Household costs and time to seek care for pregnancy related complications: The role of results-based financing
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Results-based financing (RBF) schemes–including performance based financing (PBF) and conditional cash transfers (CCT)-are increasingly being used to encourage use and improve quality of institutional health care for pregnant women in order to reduce maternal and neonatal mortality in low-income countries. While there is emerging evidence that RBF can increase service use and quality, little is known on the impact of RBF on costs and time to seek care for obstetric complications, although the two represent important dimensions of access. We conducted this study to fill the existing gap in knowledge by investigating the impact of RBF (PBF+CCT) on household costs and time to seek care for obstetric complications in four districts in Malawi. The analysis included data on 2,219 women with obstetric complications from three waves of a population-based survey conducted at baseline in 2013 and repeated in 2014(midline) and 2015(endline). Using a before and after approach with controls, we applied generalized linear models to study the association between RBF and household costs and time to seek care. Results indicated that receipt of RBF was associated with a significant reduction in the expected mean time to seek care for women experiencing an obstetric complication. Relative to non-RBF, time to seek care in RBF areas decreased by 27.3% (95%CI: 28.4–25.9) at midline and 34.2% (95%CI: 37.8–30.4) at endline. No substantial change in household costs was observed. We conclude that the reduced time to seek care is a manifestation of RBF induced quality improvements, prompting faster decisions on care seeking at household level. Our results suggest RBF may contribute to timely emergency care seeking and thus ultimately reduce maternal and neonatal mortality in beneficiary populations.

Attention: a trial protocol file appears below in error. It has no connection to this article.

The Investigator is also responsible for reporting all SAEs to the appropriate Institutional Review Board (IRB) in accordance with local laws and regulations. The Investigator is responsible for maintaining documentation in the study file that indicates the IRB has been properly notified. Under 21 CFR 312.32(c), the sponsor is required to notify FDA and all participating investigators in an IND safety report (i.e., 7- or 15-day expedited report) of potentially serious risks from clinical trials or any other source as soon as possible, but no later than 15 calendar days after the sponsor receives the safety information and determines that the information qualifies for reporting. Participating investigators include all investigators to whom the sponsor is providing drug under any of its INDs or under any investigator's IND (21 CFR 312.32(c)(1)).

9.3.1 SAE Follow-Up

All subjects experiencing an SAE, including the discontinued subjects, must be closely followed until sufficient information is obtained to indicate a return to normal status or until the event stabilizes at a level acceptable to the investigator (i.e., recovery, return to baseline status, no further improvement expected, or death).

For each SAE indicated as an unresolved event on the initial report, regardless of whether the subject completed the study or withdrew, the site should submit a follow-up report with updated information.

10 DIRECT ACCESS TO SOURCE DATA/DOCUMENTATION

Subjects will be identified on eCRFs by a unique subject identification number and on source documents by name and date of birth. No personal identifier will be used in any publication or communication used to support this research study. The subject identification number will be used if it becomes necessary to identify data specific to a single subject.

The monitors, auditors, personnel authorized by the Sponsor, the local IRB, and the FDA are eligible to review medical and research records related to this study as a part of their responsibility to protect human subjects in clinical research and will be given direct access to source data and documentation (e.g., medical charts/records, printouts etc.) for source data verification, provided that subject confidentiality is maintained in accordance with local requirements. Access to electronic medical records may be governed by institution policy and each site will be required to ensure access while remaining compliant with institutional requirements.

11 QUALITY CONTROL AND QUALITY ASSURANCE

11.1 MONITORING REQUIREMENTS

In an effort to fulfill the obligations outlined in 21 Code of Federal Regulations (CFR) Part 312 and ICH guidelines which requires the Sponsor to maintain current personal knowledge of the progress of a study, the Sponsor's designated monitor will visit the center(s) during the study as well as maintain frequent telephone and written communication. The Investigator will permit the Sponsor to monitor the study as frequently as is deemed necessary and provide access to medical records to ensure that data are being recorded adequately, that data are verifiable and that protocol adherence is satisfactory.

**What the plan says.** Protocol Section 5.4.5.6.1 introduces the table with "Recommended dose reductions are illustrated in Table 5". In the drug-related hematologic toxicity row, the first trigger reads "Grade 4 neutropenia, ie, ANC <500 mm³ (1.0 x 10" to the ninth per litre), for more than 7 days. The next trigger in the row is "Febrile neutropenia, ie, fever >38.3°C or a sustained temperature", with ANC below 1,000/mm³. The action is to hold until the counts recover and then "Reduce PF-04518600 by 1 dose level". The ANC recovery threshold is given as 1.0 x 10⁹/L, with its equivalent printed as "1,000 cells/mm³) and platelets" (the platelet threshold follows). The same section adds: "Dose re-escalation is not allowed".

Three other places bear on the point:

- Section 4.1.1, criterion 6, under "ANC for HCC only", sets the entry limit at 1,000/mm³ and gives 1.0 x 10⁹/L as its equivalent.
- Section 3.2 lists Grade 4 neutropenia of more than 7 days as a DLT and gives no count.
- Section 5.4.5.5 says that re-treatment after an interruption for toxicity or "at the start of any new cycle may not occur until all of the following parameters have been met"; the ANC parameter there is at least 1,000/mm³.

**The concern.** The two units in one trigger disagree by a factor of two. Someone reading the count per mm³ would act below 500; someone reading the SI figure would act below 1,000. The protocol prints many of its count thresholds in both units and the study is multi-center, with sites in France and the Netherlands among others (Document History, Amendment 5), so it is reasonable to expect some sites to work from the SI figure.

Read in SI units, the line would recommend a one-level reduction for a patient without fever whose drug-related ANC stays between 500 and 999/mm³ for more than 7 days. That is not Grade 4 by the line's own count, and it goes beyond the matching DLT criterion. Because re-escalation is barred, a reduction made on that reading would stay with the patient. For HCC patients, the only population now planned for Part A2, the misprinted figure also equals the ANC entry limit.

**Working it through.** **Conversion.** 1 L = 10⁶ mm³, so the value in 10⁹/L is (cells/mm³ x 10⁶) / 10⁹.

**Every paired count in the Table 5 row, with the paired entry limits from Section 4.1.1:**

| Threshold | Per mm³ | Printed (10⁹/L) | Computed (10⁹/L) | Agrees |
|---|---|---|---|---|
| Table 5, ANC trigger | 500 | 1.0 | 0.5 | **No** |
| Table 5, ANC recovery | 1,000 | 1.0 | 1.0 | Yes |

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Copyright 2017 Chinkhumba et al.